Warren Buffett's No. 1 Investing Rule: Don't Lose Money — Practical Advice For A Billionaire, But Can Regular Investors Apply It Successfully?

"The first rule of an investment is don't lose [money]. And the second rule of an investment is don’t forget the first rule. And that's all the rules there are." 

This quote from legendary billionaire investor Warren Buffett has become one of his most well-known aphorisms. It highlights his fundamental investment philosophy with both wit and clarity. 

Buffett's investment strategy stands out because of his aversion to losses. Instead of accepting losses, he tends to double down on his positions or even increase his investments when they go against him. He believes that if you like a stock at a certain price, you should like it even more when the price goes down.

Following Buffett’s rules of not losing money in investments can be easier said than done at times. No one wants to experience financial losses. But by taking calculated risks and investing in promising companies, people have the potential to reap significant rewards.

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Even Berkshire Hathaway Inc. was initially a losing bet. Buffett purchased a textile company, thinking it was a bargain. 

During a taped interview with CNBC's Becky Quick, Buffett openly discussed his regrettable decision in 1964 to acquire Berkshire Hathaway, a declining textile company based in Massachusetts. Buffett candidly referred to this move as a $200 billion blunder and one of the ‘worst investments he ever made.’

Despite recognizing the unfavorable circumstances early on, Buffett held on for about 20 years, driven by his determination not to give up easily. 

Buffett justified the decision to shut down the textile operations by considering the costs involved. The struggling business would have required substantial investment to remain competitive, but the returns would have been weak compared to Berkshire's other growing business lines at the time. Buffett believed that choosing to invest would have led to terrible returns while refusing to invest would make the company noncompetitive. 

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In a letter to shareholders in 1985, he referred to the difficult decision as a "miserable choice."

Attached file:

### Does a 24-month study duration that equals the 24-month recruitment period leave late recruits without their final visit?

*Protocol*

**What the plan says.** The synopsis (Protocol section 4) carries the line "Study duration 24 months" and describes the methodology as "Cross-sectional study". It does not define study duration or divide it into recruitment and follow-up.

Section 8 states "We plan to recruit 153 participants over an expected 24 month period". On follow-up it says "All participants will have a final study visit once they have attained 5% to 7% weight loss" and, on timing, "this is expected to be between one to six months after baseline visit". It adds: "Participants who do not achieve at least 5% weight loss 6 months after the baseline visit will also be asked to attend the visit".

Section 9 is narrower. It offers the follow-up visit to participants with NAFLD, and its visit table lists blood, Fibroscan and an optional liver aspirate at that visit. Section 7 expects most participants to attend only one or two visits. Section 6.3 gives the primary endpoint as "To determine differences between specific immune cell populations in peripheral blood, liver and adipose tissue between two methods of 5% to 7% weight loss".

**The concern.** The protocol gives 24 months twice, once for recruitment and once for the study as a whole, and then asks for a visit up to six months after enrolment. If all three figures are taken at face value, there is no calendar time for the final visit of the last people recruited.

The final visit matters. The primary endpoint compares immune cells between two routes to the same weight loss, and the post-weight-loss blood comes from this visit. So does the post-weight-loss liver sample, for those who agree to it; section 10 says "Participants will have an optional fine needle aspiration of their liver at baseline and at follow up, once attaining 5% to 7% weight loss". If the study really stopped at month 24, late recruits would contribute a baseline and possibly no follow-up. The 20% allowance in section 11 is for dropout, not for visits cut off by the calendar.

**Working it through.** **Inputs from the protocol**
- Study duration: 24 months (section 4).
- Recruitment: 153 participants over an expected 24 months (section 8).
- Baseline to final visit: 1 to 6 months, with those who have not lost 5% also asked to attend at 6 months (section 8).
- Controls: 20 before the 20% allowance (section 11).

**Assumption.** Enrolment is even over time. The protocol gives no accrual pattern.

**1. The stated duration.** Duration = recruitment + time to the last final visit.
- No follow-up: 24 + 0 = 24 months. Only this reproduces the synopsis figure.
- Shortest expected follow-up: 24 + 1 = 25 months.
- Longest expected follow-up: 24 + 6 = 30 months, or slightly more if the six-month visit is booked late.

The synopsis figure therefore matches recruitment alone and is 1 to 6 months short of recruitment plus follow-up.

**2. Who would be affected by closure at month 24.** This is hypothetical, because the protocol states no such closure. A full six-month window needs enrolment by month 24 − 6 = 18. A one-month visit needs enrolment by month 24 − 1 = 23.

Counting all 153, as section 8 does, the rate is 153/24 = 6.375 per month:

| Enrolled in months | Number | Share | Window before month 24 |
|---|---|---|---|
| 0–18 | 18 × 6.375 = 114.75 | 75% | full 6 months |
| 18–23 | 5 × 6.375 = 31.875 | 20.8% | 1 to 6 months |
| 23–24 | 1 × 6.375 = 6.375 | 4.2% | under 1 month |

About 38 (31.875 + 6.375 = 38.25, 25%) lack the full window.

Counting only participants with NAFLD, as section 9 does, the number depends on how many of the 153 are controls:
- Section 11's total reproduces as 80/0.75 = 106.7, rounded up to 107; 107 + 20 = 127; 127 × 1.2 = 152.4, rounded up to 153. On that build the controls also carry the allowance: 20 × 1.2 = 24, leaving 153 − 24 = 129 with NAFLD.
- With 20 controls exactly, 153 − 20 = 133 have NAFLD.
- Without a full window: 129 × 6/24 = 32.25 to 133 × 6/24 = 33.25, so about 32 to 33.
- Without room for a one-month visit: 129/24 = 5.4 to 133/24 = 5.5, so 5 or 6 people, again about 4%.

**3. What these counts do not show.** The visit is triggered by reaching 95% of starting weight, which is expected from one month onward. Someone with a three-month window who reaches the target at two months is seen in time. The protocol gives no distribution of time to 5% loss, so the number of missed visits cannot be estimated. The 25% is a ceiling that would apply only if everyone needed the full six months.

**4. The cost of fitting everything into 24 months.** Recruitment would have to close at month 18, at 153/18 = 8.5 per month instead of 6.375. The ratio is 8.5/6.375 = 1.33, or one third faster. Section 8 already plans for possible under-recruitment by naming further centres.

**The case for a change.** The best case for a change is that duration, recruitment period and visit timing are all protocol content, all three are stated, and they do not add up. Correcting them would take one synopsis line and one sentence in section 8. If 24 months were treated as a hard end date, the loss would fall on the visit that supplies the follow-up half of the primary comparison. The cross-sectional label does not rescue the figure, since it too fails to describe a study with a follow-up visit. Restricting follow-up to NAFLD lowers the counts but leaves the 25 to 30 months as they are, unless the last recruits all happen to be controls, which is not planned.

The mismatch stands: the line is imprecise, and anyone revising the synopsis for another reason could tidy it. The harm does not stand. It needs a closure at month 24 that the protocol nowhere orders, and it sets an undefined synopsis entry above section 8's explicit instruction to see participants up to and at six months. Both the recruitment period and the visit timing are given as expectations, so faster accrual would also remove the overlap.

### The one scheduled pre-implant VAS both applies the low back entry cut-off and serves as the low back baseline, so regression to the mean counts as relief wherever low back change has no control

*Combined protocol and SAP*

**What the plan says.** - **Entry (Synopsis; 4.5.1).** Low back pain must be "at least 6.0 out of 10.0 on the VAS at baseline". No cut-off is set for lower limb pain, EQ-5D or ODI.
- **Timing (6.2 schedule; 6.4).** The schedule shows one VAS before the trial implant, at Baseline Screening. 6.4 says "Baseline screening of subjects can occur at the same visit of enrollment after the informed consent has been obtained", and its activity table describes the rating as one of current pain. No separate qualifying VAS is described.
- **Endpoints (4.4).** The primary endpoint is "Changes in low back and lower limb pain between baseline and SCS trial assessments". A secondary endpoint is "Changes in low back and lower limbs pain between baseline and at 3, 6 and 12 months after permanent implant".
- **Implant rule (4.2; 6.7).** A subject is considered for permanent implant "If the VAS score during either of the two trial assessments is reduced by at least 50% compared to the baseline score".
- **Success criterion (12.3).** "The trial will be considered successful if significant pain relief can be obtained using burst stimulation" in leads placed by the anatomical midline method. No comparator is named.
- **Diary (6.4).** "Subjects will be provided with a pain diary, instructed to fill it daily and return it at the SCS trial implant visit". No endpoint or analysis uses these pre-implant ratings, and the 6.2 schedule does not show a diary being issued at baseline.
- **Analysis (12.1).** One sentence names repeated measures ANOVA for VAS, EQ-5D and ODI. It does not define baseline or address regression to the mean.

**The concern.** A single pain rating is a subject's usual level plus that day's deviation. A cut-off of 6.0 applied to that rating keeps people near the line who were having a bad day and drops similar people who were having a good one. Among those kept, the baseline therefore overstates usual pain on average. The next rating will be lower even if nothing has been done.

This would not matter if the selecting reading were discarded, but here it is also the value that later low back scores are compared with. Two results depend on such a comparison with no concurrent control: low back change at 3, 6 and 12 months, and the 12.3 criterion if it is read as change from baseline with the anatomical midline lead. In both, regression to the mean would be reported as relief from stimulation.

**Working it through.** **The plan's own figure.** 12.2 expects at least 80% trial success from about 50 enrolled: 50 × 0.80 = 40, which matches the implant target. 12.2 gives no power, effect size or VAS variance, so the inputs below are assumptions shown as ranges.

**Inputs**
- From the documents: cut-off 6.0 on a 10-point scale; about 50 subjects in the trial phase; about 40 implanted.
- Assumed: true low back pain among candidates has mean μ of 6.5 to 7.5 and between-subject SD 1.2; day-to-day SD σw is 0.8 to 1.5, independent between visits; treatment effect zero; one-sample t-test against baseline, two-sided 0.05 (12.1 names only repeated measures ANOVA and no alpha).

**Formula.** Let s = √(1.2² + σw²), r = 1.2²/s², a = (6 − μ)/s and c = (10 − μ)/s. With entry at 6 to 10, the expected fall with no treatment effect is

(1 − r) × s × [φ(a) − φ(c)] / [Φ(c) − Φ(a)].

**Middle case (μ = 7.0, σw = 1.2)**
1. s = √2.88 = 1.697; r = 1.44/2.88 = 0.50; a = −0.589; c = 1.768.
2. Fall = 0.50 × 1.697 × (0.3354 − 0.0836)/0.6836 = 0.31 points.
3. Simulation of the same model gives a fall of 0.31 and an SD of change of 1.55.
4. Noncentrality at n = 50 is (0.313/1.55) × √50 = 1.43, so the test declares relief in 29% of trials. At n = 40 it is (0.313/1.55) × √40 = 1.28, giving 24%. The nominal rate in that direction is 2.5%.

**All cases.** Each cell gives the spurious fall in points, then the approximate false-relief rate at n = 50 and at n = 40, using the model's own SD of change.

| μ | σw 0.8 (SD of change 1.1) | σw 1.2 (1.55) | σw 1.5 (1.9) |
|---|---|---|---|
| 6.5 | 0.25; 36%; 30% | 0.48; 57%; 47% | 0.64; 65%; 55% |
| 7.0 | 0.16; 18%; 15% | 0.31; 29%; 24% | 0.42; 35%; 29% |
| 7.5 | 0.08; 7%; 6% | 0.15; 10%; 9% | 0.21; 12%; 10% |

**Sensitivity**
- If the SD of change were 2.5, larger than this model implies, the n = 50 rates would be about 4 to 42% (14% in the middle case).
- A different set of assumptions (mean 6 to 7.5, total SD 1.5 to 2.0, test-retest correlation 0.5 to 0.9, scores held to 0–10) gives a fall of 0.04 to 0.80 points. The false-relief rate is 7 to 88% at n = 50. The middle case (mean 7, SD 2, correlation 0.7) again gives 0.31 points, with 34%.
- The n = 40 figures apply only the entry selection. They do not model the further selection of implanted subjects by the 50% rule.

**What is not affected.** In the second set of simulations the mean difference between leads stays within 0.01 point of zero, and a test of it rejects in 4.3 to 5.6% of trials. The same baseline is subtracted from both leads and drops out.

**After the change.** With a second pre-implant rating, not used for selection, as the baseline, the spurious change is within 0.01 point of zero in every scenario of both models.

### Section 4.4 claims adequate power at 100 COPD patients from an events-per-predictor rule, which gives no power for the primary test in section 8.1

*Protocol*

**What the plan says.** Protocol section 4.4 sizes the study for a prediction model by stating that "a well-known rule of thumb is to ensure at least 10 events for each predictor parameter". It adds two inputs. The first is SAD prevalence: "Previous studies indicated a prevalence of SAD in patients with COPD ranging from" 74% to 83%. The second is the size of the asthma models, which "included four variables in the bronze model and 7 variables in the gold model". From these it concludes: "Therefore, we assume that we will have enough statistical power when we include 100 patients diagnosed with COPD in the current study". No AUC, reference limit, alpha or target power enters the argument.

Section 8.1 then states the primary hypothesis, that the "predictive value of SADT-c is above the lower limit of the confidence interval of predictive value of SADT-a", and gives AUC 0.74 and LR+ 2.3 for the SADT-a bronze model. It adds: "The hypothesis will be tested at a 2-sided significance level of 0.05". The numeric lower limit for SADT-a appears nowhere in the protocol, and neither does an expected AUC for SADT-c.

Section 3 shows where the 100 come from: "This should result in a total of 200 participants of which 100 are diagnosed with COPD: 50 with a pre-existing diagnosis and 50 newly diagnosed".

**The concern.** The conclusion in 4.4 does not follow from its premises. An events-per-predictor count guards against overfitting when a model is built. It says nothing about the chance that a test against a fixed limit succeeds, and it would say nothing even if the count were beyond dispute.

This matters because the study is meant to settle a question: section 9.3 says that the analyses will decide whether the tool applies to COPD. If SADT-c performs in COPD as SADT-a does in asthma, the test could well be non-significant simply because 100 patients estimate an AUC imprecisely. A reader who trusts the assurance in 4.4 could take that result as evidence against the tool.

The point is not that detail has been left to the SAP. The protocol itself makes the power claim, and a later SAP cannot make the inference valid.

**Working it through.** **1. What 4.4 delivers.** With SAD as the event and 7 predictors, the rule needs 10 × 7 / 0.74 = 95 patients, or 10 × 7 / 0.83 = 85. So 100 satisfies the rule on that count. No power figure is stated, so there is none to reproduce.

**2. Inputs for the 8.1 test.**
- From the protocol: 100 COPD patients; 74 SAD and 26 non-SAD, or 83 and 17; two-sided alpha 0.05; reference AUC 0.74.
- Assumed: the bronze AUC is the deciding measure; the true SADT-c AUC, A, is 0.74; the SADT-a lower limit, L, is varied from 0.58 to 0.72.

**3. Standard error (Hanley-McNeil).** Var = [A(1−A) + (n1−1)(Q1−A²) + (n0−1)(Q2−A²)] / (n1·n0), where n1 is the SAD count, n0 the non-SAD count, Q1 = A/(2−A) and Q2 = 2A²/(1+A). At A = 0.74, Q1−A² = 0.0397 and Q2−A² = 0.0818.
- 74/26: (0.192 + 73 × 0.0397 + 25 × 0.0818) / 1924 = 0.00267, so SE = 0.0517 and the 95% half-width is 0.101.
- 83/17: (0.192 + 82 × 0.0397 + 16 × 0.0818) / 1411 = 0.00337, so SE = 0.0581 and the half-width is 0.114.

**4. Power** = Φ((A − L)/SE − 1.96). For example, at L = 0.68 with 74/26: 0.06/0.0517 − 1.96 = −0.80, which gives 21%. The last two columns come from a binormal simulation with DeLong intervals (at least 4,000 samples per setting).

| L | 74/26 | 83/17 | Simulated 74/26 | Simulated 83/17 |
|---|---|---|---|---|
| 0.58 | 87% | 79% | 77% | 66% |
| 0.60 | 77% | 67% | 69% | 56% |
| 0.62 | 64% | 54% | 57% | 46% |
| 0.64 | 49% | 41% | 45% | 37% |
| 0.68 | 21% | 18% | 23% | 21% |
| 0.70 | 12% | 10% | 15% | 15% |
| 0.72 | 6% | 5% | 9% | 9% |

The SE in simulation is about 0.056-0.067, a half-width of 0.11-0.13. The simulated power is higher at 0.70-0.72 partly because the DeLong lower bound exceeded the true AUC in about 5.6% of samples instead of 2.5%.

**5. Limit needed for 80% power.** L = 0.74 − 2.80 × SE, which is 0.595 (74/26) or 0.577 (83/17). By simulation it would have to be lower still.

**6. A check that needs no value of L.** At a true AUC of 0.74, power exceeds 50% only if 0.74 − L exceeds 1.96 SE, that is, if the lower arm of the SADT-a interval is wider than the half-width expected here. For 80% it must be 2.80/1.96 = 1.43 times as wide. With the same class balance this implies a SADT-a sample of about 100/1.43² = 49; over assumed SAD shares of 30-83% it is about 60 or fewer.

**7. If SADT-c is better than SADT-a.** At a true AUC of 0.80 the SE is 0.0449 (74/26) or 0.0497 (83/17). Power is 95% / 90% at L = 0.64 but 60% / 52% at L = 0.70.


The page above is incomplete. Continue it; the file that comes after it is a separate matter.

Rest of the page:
Berkshire Hathaway was transformed from a losing textile business to a diversified holding company worth $755 billion today.

Buffett's focus on longevity is evident in his investment decisions. When evaluating potential investments, he and his partners consider the company's competitive advantage and its ability to sustain that advantage over the long term. They look for businesses they believe will maintain their strength and profitability for five, 10 or 20 years.

Buffett didn’t invent this strategy, but he has certainly mastered it. This strategy has been popular in recent times with the recent market downturn and the growth of investing in private businesses and startups on platforms like StartEngine and Wefunder. The recent bear market saw a number of billion-dollar brands hit new lows on some of the companies like Meta Platforms, Inc. and Netflix Inc. These companies saw declines in excess of 70% before rebounding to near all-time highs. Similarly, the rise of equity crowdfunding platforms like StartEngine allows investors to invest in startups and early-stage growth companies at the earliest stages. These types of investments see investors holding for several years in earlier-stage companies they believe in. Then once they IPO, investors often see substantial gains.

His investment philosophy, often referred to as value investing, has been successfully applied in various instances. For instance, he acquired See's Candies in 1972 and invested over $1 billion in The Coca-Cola Co. stock in 1988, both of which turned out to be lucrative decisions. He holds the stock to this day.

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